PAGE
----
The Great Beyond
“One night the moon came galloping by
On a big horse right across the night sky
One night the moon came galloping by
Called all the dreamers to come for a ride”*
Blackness. Silence. Robbie scrunches further under his blankets, shores up the external pillow walls, and slaps his hands over his ears. He feels his stomach coiling in anxiety, sharp pains stretching out from its twisted centre. His ears, hot and sore from their fleshy earmuffs, still ring from the battle. Behind the door, an inferno of alcohol-fuelled rage and discontent contort his parents into vitriol spewing demons that pitch and claw at each other, shrieking their hatred, their unhappiness. Outside the window lies the Great Beyond.
He longs to open the window, to clamber out, to run uncaring, unthinking into the Great Beyond, to hear the moon’s eerie song, to feel the wind lifting strands of his hair, whipping them playfully in front of his eyes, to feel the earth, cooling now, and gently welcoming beneath his bare feet. He imagines his parents in the Great Beyond. A different version of them. Smiling, happy, radiating love, they stand, arms open, beckoning him, and he runs.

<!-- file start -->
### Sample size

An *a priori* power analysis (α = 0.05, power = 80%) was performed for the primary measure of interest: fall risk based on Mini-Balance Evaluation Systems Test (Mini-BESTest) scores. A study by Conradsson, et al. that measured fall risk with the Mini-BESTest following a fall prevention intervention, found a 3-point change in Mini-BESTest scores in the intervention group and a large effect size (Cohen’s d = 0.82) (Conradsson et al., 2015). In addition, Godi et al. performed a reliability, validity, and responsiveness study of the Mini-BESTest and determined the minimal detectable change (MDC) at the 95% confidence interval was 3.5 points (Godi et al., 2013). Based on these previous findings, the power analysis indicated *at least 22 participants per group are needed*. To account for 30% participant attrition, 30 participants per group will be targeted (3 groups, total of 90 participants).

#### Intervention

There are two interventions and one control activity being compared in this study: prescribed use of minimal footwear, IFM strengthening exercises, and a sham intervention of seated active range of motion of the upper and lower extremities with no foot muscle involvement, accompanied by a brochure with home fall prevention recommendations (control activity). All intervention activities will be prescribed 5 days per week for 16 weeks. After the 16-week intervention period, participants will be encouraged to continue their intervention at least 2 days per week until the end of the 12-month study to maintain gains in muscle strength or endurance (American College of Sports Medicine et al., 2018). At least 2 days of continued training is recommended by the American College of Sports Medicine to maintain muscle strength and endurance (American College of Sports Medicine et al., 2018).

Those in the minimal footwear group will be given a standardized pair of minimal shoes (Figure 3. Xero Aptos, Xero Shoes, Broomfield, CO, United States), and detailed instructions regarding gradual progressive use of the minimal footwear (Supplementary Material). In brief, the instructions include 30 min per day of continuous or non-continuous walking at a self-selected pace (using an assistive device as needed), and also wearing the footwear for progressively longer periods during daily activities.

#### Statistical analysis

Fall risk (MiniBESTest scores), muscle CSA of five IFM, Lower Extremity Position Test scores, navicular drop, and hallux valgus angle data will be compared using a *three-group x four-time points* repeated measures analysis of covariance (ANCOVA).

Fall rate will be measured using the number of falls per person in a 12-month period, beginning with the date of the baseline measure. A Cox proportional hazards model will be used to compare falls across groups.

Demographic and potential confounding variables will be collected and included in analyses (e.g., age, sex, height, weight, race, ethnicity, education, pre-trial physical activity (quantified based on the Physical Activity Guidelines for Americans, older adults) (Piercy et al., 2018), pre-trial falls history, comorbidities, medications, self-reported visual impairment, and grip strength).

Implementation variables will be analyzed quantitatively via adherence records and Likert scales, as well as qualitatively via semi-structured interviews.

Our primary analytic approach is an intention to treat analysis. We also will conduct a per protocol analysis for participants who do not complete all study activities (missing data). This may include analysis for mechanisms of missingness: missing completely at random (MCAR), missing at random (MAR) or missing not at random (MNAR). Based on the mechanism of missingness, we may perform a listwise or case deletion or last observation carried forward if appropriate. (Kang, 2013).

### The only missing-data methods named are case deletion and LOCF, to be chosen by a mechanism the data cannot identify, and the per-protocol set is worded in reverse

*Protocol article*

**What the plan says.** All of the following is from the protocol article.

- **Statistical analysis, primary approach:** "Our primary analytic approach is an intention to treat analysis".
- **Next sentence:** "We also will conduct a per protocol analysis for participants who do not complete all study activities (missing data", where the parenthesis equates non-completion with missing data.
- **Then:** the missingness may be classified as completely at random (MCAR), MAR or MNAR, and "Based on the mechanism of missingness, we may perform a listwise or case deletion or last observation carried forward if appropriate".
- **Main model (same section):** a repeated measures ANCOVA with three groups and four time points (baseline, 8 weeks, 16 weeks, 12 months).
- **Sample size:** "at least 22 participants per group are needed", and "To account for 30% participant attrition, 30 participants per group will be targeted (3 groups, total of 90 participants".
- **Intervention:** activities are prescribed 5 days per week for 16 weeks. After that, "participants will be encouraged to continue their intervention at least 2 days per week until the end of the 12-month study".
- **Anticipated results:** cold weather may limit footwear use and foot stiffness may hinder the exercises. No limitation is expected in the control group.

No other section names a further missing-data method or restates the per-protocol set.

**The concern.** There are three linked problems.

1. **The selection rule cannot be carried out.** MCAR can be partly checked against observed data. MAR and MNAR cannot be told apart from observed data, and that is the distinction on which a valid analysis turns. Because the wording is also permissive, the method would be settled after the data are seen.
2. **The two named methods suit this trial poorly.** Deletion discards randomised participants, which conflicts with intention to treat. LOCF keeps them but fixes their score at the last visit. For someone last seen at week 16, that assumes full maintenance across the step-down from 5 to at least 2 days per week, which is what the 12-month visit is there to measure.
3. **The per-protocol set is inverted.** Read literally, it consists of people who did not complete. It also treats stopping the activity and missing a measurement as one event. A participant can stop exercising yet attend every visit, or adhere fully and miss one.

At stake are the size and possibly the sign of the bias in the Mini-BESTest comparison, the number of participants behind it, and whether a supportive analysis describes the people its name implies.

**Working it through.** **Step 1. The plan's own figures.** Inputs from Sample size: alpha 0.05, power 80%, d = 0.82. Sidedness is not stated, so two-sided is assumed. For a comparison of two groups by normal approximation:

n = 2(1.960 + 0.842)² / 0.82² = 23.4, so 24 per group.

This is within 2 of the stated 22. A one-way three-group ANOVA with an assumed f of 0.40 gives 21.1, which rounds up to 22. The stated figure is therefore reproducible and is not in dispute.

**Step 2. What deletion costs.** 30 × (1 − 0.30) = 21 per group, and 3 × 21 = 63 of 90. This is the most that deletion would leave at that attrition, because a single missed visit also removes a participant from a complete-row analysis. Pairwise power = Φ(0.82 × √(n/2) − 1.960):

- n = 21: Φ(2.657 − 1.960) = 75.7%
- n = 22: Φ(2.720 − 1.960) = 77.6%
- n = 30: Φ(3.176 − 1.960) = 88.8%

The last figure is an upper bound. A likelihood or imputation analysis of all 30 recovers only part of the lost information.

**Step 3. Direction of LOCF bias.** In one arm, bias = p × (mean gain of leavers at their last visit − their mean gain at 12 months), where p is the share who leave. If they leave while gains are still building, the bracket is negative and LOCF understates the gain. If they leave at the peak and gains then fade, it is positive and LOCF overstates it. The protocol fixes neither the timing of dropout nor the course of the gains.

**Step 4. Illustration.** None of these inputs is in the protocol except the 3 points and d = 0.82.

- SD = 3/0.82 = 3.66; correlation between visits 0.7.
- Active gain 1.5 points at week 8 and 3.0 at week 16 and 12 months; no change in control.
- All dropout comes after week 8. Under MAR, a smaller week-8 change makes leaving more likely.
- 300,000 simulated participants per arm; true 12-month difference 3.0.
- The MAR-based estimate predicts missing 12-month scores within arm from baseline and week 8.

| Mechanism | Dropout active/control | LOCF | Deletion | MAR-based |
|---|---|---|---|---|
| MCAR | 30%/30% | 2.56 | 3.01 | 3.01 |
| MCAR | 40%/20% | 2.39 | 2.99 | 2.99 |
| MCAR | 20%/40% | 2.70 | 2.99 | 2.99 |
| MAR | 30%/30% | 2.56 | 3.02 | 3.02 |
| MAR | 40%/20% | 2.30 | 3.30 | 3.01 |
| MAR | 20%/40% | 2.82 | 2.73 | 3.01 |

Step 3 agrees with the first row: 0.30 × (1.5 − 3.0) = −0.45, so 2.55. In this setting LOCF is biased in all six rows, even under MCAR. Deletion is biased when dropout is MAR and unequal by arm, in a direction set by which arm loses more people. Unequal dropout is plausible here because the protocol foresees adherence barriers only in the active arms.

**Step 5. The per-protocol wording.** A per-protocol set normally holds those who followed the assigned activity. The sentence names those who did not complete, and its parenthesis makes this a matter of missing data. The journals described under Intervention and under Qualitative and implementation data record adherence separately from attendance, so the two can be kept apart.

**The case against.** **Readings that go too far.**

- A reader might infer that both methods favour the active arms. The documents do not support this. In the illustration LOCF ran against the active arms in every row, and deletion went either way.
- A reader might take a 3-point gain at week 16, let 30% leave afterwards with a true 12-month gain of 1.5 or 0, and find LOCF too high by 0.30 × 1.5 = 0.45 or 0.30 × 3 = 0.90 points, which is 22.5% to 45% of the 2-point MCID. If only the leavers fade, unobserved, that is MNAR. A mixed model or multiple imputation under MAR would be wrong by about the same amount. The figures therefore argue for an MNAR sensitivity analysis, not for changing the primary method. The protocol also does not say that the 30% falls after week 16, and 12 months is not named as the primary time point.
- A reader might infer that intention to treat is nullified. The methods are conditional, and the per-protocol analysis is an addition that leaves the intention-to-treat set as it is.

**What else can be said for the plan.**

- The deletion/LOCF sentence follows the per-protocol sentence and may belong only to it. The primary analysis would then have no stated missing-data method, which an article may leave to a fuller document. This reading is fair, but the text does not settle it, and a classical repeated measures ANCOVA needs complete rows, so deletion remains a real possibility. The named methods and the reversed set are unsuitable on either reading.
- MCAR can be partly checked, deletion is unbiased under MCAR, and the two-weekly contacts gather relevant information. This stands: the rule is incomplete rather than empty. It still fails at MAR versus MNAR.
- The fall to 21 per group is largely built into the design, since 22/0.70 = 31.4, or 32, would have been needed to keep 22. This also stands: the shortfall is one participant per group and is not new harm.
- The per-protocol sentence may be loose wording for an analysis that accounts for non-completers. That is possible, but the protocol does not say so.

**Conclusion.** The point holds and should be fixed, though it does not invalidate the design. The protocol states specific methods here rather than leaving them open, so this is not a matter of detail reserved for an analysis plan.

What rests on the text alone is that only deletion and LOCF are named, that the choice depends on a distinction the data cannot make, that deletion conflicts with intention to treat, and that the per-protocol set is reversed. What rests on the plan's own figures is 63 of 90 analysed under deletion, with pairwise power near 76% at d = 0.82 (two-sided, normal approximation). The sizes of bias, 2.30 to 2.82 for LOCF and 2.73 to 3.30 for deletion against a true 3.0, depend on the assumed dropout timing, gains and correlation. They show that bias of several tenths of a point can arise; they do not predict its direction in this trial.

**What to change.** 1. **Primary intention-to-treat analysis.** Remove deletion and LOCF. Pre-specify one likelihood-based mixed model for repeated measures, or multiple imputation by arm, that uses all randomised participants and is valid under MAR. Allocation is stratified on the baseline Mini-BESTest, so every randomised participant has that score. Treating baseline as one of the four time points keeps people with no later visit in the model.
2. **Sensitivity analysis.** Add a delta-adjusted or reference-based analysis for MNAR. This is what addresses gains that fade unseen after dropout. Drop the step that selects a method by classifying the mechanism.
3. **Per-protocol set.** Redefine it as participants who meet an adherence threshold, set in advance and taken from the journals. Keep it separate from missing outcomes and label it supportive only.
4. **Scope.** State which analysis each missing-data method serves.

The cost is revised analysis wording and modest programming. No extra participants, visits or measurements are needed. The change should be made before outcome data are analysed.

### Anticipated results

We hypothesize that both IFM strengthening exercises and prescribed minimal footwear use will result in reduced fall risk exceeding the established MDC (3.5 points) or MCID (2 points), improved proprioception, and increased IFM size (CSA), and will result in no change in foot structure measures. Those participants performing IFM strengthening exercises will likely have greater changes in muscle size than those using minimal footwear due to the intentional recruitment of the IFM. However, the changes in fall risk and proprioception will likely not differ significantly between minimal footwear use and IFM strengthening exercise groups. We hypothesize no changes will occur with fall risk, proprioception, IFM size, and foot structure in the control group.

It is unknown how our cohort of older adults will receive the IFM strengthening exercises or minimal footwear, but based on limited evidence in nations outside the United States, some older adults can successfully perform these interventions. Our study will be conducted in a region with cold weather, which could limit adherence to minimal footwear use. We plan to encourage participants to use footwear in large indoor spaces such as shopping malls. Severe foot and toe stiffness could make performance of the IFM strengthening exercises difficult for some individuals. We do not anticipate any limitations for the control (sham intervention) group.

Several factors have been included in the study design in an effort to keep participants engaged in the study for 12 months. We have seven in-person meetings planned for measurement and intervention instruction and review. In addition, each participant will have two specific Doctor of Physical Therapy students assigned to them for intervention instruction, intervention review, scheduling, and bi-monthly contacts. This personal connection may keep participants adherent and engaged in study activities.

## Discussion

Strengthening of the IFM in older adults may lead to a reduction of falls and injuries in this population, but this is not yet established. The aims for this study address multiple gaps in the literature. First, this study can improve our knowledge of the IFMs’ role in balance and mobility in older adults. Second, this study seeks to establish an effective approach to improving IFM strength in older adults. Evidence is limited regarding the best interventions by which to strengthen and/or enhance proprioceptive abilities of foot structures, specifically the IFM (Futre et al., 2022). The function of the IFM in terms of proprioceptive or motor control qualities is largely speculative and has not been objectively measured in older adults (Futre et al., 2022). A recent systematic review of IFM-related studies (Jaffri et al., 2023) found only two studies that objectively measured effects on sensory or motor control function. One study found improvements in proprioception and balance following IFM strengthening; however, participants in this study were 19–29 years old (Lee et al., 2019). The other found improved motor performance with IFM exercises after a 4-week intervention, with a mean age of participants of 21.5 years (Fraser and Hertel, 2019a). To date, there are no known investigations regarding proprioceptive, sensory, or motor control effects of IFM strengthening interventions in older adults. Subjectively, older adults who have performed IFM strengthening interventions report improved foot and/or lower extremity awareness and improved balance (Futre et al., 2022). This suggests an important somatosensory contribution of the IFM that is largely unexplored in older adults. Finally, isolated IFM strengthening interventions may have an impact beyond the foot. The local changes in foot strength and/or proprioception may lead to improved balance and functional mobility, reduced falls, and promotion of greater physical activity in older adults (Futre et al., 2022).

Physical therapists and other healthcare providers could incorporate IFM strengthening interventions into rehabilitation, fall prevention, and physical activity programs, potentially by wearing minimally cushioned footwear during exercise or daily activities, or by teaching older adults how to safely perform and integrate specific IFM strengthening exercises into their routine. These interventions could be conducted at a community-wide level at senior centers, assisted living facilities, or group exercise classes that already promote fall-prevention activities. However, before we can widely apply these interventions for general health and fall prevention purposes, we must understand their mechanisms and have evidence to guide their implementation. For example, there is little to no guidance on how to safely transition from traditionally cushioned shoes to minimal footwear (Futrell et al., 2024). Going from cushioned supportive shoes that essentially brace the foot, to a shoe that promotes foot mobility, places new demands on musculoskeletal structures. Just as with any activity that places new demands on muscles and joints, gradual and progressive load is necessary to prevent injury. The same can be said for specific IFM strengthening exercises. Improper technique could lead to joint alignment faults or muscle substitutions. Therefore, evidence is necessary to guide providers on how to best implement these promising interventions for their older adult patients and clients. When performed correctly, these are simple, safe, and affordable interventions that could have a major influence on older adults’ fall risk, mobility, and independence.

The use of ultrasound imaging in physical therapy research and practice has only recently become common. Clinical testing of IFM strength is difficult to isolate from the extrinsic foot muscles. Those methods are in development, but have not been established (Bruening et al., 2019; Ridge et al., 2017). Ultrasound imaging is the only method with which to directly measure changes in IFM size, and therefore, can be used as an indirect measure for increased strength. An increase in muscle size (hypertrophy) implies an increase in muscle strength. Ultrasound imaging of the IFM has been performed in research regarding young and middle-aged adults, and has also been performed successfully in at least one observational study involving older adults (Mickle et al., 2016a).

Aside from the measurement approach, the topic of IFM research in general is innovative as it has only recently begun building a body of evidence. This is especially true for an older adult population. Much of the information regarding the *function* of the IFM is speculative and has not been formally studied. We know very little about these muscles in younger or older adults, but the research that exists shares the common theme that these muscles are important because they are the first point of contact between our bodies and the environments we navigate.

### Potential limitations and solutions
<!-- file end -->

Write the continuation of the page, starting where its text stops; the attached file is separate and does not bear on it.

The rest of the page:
His mother’s voice sounds from the distance. So far away it feels insurmountable, but there’s an urgency he can’t ignore. His stomach twists in searing pain and he doubles over.
There’s an insistence now, a desperation in her call. What danger was she trying to warn him of?
He blocks out the moon’s siren song, he blocks out the welcome of the earth, he blocks out the wind whipping his hair. Robbie listens only for her voice, weak and broken.
“Robbie… run… get help… go”
He throws off the blankets, shrapnelling pillows around the room, and flings himself at his window. He struggles with the latch, sticky with melting paint from the heat of the day, wrenches it open, and slides up the old wood-framed window with its peeling surface.
Robbie’s heart leaps into his throat, nearly choking him. The sound, so innocuously like a door slammed too close, reverberates through the house.
Then there is silence. Silence so complete, so still, that Robbie’s ears ache from it.
He scrambles through the open window, palms sweaty, heart racing, into the night. His feet hit the ground, the earth cool and gently welcoming. The moon sings its eerie song, and a gentle wind lifts strands of his hair, whipping them playfully in front of his eyes. And he runs.
* Lyrics: One Night the Moon by Paul Kelly (http://www.lyricsmode.com/lyrics/p/paul_kelly/one_night_the_moon.html)
My heart is still pounding! I really love the way you use the repetition of his running scene – very effective.
Thanks so much, SL. I so appreciate you engaging so deeply with my story.
I like how you made the silence the scariest of noises. At least when his parents were fighting he knew what was happening.
Oh I’m so glad you got that, Nate! Better the devil you know, than the angel you don’t, and all that.